Linkki for Computer Science
The basic activities of Linkki include a dozen after-school clubs on programming every year, and a dozen of week-long day camps each summer. Most of the activities are run in Finnish, but bilingual children often ask questions in Swedish or English, as well. The advisors in these activities are university students, mostly having computer science as their major topic. These Linkki advisors regularly visit external events, as well, not only marketing the idea of having programming as a hobby, but creating a first experience in it too. A specific attention point is to reach girls: the number of girls showing interest in technical fields is too low in Finland, as it is elsewhere. We organize clubs and camps exclusively for girls besides shared activities in order to lower the threshold for girls. Often the opportunity for girls-only chat and the first positive experiences can significantly diminish feelings of inferiority. In fact, girls often know more, but make less noise about it.
In Finland, schools did not start compulsory teaching of programming until 2016. Therefore, development of new teaching material units and educating (updating) teachers on a new skill for themselves is still an essential part of our activities. Since all Finnish teachers have university degrees in their subject topic and pedagogical themes, the channel to science teachers through the national LUMA network is natural. It is interesting to participate in the discussion on where to set the national norm of skill expectations. In terms of the LUMA network activities we regularly run virtual clubs and webinars that teachers can utilize in their own education or as part of their own teaching. Further, we make a lot of openly accessible Finnish material available for teachers, after it has been thoroughly tested in the clubs.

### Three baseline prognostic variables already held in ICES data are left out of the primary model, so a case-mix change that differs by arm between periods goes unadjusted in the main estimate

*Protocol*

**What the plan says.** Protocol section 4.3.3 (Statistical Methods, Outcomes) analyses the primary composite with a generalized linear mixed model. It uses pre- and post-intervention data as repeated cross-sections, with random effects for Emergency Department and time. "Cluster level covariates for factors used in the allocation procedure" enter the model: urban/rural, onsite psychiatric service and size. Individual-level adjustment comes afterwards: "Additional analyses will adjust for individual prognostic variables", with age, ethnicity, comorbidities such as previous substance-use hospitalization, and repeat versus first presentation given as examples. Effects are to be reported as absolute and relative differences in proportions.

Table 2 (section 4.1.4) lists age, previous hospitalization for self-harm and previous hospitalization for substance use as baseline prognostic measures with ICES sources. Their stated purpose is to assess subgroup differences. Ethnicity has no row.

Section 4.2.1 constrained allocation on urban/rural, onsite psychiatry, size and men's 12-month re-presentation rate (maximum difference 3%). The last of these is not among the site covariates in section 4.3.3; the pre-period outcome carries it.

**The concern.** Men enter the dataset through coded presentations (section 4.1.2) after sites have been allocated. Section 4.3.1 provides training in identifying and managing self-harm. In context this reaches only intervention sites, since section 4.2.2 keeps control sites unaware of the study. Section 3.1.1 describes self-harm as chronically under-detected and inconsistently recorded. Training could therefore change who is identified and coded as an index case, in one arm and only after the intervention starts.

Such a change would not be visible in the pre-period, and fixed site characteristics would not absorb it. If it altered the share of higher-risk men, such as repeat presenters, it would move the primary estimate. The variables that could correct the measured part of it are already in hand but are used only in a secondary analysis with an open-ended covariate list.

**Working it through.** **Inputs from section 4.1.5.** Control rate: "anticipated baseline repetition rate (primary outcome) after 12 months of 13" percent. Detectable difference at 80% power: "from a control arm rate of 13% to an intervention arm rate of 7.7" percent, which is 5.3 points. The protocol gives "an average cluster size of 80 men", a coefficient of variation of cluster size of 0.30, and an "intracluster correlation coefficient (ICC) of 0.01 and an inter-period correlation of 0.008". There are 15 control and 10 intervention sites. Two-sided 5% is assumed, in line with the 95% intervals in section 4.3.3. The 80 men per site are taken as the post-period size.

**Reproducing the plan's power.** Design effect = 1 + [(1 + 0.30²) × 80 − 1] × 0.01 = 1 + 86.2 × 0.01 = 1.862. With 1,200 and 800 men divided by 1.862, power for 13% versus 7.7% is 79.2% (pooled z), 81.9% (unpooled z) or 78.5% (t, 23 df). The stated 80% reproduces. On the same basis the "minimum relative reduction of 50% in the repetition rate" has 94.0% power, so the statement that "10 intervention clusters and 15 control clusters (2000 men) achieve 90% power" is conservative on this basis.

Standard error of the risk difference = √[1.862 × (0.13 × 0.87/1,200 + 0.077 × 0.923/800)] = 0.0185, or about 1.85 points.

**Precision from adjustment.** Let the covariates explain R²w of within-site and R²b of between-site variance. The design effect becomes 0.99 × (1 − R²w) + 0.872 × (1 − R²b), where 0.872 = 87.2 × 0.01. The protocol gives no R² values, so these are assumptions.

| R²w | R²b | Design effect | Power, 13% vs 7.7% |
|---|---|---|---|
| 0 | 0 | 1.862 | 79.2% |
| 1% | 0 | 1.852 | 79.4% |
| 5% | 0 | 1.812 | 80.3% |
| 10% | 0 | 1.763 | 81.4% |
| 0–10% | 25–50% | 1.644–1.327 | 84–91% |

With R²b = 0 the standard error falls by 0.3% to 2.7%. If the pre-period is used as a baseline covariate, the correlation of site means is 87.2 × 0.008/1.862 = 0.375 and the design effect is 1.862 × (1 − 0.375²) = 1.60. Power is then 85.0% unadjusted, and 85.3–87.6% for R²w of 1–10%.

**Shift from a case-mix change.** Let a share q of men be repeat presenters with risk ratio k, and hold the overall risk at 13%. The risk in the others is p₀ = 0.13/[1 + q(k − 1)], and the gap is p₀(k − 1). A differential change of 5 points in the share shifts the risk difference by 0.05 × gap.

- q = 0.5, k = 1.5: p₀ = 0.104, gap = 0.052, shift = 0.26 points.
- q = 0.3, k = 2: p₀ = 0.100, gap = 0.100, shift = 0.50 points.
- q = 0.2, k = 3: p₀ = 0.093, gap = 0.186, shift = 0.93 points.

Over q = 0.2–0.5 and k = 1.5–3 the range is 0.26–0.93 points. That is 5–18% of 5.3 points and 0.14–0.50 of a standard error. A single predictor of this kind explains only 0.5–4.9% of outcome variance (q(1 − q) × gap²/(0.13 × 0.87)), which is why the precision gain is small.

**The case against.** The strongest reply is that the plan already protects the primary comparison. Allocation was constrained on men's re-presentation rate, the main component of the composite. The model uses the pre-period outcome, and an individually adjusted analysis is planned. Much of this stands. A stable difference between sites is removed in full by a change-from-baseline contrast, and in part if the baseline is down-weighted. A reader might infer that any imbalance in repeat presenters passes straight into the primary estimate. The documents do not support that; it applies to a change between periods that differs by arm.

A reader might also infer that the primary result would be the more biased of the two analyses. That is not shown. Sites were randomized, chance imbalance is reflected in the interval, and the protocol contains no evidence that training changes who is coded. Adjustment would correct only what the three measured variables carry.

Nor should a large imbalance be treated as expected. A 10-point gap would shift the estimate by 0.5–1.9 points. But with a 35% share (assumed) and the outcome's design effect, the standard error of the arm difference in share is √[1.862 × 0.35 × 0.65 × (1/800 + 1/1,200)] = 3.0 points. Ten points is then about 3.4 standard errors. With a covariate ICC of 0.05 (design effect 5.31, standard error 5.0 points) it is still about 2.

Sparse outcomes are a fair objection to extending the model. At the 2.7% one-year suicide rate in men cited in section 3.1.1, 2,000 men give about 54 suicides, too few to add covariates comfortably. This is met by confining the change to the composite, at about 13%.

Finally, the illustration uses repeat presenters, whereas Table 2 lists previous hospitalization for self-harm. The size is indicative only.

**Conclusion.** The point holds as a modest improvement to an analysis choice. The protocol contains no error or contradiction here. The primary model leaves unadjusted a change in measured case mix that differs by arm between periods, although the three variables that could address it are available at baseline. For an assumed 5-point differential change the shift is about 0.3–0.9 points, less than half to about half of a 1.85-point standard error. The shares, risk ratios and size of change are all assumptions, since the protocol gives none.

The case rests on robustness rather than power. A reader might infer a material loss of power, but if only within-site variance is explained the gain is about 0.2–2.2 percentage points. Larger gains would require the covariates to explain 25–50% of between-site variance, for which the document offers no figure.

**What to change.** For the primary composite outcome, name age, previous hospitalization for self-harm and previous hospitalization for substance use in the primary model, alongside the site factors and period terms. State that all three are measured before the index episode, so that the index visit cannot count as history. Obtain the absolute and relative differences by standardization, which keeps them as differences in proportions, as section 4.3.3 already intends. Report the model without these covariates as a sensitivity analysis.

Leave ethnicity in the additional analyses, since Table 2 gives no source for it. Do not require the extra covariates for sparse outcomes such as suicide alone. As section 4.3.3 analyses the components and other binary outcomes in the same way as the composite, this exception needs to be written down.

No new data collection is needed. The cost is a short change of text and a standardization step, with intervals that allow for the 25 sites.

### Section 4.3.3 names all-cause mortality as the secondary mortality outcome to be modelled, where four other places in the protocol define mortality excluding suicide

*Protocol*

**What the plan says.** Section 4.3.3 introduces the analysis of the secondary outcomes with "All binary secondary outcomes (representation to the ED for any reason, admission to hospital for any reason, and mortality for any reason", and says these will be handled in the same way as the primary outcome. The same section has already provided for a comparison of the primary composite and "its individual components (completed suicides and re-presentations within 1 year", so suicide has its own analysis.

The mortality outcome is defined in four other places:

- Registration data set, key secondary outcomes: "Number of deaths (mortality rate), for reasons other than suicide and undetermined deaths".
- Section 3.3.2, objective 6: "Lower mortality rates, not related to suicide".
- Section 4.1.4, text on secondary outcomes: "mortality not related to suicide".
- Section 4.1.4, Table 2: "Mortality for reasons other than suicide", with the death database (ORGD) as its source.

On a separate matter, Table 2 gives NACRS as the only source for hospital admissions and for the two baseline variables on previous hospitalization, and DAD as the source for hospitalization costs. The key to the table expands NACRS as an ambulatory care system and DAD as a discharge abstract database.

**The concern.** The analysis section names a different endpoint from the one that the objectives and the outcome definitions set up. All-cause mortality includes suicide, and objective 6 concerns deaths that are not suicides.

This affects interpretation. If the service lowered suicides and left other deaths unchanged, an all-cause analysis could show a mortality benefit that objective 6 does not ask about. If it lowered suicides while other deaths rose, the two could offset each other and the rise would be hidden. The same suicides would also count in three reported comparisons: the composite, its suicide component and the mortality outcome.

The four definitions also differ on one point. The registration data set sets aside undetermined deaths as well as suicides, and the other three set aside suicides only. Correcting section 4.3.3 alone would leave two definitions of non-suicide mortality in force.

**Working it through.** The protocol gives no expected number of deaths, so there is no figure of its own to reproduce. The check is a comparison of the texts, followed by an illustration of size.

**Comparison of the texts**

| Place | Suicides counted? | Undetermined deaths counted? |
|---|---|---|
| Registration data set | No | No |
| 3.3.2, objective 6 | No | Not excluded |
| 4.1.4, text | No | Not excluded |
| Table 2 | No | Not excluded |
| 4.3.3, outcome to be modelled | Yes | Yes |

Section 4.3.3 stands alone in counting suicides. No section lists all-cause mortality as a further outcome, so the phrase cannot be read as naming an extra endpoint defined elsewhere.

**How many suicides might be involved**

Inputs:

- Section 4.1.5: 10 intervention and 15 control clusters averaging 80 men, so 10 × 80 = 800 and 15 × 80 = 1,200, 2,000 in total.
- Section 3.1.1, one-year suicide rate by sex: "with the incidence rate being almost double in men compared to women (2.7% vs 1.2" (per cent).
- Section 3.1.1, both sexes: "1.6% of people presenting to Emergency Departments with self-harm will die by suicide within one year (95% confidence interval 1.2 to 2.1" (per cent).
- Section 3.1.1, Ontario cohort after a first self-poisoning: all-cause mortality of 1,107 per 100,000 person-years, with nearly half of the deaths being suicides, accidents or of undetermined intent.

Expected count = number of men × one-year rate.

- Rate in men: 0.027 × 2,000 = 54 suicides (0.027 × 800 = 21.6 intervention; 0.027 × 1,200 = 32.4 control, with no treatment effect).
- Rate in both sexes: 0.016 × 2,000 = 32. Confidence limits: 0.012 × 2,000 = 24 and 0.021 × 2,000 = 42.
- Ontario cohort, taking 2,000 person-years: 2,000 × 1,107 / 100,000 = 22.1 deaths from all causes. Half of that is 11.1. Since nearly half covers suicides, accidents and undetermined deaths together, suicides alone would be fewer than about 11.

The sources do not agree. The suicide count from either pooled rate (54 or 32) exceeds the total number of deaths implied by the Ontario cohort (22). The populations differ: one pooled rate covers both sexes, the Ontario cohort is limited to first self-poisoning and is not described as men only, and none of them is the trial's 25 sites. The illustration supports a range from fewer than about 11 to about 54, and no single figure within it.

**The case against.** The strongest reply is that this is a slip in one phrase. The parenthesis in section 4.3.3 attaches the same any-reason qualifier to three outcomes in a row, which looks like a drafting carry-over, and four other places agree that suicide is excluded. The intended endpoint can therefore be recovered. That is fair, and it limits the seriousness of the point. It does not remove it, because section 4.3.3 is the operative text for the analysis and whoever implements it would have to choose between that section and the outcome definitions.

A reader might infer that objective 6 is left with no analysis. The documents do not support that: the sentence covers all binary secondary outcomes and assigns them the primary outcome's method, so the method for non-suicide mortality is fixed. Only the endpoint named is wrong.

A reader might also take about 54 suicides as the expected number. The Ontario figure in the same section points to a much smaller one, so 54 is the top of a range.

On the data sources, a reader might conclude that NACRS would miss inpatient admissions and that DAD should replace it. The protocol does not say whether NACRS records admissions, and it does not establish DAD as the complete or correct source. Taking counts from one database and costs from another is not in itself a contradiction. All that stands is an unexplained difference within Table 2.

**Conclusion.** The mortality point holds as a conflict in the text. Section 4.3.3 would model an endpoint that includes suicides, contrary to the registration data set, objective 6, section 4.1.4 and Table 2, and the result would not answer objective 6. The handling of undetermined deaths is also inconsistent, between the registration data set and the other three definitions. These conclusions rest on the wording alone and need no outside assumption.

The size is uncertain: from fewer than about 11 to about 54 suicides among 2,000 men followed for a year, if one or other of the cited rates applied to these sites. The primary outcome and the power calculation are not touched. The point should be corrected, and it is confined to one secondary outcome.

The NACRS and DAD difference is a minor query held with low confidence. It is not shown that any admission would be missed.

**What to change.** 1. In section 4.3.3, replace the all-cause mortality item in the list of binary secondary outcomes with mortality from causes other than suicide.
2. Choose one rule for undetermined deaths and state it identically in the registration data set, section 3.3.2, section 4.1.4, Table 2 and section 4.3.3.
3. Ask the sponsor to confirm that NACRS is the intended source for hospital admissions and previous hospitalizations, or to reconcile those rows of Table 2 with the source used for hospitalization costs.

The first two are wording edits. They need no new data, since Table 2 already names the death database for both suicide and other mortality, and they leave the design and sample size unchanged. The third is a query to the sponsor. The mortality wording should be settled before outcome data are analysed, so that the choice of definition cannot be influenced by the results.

Besides schools, we reach out to children and teenagers through other channels as well. A successful collaborative project Pulmaario was run with the metropolitan area public libraries (HelMet libraries), for example. The project produced a workshop model and teaching material that librarians can use for running activity-based workshops containing mathematical and programming challenges. The follow-up on this project seeks national spread across the network of public libraries. Another non-school activity was to participate in a YLE project with a game where the players could earn codes from a variety of challenges, and use the codes for receiving additional episodes in an animated story. While the game itself promoted awareness of programming, computers and technology, internet and science, Linkki gained a larger amount of children to try the programming challenges created for this project.